Paul Healy Week’s – 13th January 2017

Paul Healy on…the fall-out from that story; disturbing television images; Mark Lawrenson almost disappearing off his chair…and the disappearing wrenboys…

There is no truth in the rumour that Liveline presenter Joe Duffy will be sharing his wages from last Friday with the long-time, outspoken community figure from Ballaghaderreen, the irrepressible Michael Scally.

Michael didn’t actually co-host last Friday’s Liveline with Joe; it just seemed that way! My comments are of course tongue in cheek – fair play to Michael, he articulated the shock and awe being felt in Ballaghaderreen very well.

Providing back-up and wearing his Chamber hat was respected businessman Pat Towey. Once Abbeyfield-gate(s) broke, people from Ballaghaderreen were all over the national media. Micheal Frain was excellent with George Hook on Newstalk. Various other Ballaghaderreen/Roscommon figures featured on RTE, Newstalk, Today FM, etc., and indeed in the national newspapers.

The revelation which broke on Thursday night – that large numbers of Syrian refugees are to be accommodated in the Abbeyfield Hotel – was also the main story on Shannonside Radio.

I got to see ‘new politics’ in action on Friday morning as I was guesting on Joe Finnegan’s Show with TDs Peter Burke (Fine Gael) and Brendan Smith (Fianna Fail).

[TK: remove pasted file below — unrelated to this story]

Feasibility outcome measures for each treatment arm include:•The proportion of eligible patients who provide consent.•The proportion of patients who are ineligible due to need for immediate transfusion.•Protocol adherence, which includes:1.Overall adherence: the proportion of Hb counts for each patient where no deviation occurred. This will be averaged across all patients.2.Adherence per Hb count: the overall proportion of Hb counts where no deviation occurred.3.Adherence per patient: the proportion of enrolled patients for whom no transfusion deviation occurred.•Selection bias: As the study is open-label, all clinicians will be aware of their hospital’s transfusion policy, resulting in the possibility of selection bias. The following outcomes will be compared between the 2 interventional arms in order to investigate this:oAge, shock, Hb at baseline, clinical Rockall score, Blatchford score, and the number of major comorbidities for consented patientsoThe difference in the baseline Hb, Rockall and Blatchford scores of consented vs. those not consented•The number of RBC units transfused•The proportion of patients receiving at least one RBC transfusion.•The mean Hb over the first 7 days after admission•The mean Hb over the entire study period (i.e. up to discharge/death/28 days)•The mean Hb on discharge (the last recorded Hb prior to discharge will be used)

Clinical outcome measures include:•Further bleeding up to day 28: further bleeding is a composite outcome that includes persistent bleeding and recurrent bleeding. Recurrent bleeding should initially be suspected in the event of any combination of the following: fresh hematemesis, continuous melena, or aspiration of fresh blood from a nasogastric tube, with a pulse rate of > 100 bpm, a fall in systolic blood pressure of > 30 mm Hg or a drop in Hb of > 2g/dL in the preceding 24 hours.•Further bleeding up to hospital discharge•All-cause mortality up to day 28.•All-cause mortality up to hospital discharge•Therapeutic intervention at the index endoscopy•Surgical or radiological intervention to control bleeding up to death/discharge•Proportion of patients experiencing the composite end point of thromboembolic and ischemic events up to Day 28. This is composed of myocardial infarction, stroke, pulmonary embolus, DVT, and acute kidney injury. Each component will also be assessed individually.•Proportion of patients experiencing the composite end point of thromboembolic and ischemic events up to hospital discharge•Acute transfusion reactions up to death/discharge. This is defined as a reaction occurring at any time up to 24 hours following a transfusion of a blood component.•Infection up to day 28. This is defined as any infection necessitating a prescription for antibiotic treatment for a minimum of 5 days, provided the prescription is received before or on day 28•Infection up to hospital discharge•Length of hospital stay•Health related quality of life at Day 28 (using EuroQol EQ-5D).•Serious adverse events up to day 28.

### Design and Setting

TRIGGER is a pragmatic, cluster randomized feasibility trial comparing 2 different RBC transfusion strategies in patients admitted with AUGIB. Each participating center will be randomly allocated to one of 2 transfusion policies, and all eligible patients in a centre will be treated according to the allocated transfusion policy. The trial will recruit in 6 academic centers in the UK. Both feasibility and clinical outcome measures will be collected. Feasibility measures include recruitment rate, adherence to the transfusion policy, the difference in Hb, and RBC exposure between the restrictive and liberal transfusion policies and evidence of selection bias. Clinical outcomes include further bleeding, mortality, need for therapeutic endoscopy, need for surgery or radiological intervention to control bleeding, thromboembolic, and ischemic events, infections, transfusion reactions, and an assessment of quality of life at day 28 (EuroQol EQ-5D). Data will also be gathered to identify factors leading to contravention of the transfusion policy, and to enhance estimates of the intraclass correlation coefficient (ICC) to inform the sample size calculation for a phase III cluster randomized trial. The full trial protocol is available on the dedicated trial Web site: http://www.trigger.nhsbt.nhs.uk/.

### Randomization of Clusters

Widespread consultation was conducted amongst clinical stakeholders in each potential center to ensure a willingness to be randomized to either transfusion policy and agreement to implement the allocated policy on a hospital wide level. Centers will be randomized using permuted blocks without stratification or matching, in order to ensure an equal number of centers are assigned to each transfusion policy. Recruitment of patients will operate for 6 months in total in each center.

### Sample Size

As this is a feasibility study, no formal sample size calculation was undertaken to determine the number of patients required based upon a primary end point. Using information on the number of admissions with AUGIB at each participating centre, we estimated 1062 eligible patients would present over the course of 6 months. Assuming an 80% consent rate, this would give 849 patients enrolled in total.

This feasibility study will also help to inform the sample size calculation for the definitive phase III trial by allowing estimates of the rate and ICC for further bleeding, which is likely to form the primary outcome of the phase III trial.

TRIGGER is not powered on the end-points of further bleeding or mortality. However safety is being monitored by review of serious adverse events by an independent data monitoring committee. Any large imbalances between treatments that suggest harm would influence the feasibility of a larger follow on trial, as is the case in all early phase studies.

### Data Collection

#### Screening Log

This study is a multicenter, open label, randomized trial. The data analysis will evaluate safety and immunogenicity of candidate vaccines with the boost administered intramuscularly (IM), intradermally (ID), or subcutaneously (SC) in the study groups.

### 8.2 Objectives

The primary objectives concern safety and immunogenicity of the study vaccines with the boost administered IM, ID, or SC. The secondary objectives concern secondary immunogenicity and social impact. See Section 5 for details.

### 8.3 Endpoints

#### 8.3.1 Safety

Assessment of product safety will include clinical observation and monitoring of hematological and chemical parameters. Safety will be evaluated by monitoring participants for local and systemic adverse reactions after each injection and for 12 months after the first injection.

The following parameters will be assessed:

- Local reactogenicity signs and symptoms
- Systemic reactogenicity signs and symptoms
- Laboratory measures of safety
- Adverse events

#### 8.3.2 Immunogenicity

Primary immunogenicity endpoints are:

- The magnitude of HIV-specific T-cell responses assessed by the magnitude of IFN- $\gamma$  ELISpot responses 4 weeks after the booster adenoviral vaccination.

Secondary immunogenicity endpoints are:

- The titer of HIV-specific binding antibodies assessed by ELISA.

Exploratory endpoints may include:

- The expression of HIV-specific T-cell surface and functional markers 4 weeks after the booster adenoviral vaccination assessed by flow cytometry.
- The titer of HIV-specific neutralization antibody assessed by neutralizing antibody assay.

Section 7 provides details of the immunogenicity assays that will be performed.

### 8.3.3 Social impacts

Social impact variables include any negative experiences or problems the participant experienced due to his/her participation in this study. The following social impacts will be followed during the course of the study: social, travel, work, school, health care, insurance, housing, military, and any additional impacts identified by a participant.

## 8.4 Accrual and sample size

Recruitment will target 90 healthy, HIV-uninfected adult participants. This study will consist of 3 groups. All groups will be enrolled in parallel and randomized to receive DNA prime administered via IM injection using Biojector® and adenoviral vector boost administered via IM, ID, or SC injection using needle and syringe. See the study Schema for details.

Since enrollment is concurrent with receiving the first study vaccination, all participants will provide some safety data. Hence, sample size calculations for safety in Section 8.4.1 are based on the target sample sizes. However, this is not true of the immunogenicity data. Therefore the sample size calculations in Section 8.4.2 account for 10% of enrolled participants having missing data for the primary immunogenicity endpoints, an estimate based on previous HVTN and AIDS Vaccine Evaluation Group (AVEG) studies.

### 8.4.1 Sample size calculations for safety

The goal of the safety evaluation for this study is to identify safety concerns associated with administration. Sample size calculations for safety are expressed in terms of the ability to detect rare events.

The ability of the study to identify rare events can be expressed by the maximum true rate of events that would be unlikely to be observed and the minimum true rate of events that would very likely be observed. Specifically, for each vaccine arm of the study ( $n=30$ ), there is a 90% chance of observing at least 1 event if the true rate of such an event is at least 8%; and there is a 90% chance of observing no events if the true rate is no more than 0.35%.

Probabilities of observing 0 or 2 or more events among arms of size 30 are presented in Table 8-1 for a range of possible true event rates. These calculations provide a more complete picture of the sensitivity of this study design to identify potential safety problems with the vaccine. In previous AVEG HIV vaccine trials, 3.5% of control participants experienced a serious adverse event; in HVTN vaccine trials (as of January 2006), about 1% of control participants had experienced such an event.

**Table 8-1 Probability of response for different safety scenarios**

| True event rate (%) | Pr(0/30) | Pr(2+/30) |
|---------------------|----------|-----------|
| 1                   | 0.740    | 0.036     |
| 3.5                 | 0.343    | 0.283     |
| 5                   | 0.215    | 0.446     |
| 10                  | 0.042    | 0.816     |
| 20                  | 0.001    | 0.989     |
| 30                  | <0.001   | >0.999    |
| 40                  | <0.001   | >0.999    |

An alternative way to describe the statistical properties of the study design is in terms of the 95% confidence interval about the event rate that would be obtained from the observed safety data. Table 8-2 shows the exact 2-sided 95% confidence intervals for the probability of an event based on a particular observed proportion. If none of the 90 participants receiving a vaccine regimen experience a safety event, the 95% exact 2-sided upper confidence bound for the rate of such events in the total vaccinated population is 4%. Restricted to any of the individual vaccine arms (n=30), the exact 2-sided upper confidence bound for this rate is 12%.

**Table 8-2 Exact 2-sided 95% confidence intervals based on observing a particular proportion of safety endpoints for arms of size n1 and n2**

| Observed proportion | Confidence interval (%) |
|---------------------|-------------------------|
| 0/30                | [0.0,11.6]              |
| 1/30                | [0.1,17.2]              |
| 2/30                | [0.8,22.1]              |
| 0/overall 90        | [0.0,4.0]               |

The two TDs and I threw our tuppence worth into the refugee ‘story’ which had the phones hopping in the Shannonside studios.

As regular readers will know (hopefully), I tend to try and keep this column as light-hearted as possible (see ‘Sunday’), but now that I’ve touched on the Ballaghaderreen story it would be remiss of me not to make a serious point or two.

Well, I haven’t been to Ballaghaderreen since the story broke, but I get the distinct impression that a positive mood has formed, now that people have had a chance to recover from the initial shock.

It is entirely proper to criticise the Department of Justice and anyone else who bears responsibility for this shoddily handled affair…over the utterly objectionable lack of consultation prior to Thursday’s announcement, by which time this was very much a done deal.

It is also right to insist on proper services being put in place to deal with the influx of refugees. If that support is provided, I think it has become very obvious over the past few days that the people of Ballaghaderreen will be welcoming, supportive, friendly and generous to the Syrian people when they arrive.

All weekend

The FA Cup is almost in as much peril as the wrenboys (see below). The BBC tried gamely to maximise interest in the once great competition all weekend, showing live matches and marathon highlights packages.

But how can we maintain interest when the top clubs, and even some of the far-from-top clubs, put out a shadow team? Clearly they have lost much of their respect for the competition.

The BBC’s response is to keep referring to the ‘romance’ of the cup and point us in the direction of non-league teams, the would-be giantkillers.

Mind you, if a lower league team beats the reserves put out by a top team, can we really say they are giant-killing?

In other FA Cup news, the BBC really needs to sit pundit Mark Lawrenson down (which, given how laid-back he is, won’t be a problem) and ask him to stop acting the eejit, with his silly faces and apparent disinterest in serious analysis.